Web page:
Our next stop is the formidable butte behind The Wave known as Top Rock. Walking around the butte takes you to a fairly steep but accessible climb up several layers of sandstone to the top. Winds are often gusting up here, so be sure to pack an extra layer. Almost at the top, you can take a short detour to see Top Rock Arch, which is the arch you see above The Wave. The views are spectacular. Come back the way you came, and continue south to “The Alcove”, which is a huge chamber containing a sand dune within a sand-carved sandstone alcove. You might experience the strong winds that carved this feature and get a free facial. The colors and textures of the sandstone walls are incredible, as is the view from the window to see the area from above.

Continue south along the top of Top Rock to Melody Arch, a double arch in a small depression. From the window here you can get a great view of the hamburger rock.

It’s time to return the way you came and begin the down climb to the bottom. If you ever feel that the sandstone is too steep, you can always sit down, place your feet firmly on the sandstone and slide down slowly to the next level. Zigzagging on fins that are not too steep is a great way to get down.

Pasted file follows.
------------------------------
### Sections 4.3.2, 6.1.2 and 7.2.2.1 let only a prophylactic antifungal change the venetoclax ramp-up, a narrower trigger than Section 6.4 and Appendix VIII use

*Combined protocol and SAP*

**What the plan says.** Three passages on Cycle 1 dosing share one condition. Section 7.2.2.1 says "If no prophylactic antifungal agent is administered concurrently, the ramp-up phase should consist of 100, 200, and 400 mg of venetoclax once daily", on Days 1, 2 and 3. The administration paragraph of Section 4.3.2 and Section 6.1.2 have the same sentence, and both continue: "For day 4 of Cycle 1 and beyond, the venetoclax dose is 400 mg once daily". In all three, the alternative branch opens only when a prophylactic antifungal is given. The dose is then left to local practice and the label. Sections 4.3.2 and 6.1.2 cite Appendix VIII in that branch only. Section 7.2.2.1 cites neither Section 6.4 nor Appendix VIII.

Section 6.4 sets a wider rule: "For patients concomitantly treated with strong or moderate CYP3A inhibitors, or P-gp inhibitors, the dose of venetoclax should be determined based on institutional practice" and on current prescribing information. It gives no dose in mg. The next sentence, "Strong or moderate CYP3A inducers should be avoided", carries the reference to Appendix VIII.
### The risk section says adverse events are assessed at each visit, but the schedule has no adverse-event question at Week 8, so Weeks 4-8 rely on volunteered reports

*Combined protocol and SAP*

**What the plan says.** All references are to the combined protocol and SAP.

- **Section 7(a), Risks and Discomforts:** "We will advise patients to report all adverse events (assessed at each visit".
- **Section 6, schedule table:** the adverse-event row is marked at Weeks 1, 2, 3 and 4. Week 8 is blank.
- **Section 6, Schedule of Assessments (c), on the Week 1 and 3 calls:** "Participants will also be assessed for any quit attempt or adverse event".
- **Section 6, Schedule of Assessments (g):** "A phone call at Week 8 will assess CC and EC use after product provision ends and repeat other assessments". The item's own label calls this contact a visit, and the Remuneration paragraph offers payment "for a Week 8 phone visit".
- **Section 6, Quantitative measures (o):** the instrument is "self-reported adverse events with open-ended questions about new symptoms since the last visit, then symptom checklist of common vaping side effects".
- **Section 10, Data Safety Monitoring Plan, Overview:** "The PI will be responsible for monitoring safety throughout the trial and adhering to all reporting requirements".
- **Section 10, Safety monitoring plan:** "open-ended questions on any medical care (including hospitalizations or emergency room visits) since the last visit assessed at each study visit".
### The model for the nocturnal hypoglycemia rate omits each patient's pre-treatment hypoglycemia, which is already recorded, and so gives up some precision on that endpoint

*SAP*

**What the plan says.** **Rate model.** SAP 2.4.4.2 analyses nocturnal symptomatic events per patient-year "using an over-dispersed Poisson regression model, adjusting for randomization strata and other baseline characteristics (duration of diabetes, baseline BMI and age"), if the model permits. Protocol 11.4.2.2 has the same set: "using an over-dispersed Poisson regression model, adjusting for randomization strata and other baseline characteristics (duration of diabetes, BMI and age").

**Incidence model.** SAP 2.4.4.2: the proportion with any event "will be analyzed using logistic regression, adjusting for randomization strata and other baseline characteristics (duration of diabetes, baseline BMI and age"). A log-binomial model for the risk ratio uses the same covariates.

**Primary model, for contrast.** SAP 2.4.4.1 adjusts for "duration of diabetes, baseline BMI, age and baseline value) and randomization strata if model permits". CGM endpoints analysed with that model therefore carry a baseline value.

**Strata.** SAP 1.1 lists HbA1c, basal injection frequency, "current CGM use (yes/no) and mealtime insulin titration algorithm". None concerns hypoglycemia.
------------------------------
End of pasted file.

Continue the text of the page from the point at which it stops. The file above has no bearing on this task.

Once at the bottom, our next stop is the second wave, just to the south. This is a large area with beautiful undulating stripes that are much more textured than the wave and not as colorful.

This is the furthest southern terminus of our explorations and at this point we begin our loop back to the main trail by heading due west down the sandstone ledges, losing quite a bit of elevation in the process. The goal is to circumvent a small slot canyon and then continue heading west along the edge of the sandstone towards the Boneyard.

The Boneyard is a large expanse of red and white ridged sandstone ledges with very unique lace carved boulders that look like giant artistic bones. They lie scattered on the surface, leading everyone to wonder how they were formed and where they came from. At this point we start heading north, doing a bit of tricky navigation to find the correct sandstone ledge that will allow us to proceed north without getting ledged out. There are quite a few lace rocks all along this ledge system.

Eventually, we descend off the sandstone ledges back to sand and shrubs and continue walking north until we find some excellent dinosaur tracks. There are multiple sizes of tracks that are very well preserved and quite photogenic.

As we continue heading northeast, there is one more surprise – a herd of bighorn sheep! We grab some photos and finally run into the official Wave trail that is marked by cairns, and cross into Utah from Arizona. There is a small gate on the official trail nearby. The official trail is more difficult to follow in areas where it crosses sandstone. However, once you exit the rock staircase and enter the sand stretch, the trail is obvious and easy to follow. The last part of the trail goes through a large and well-traveled wash that leads from Wire Pass to the parking lot. Finally, we return to our cars after a most memorable day.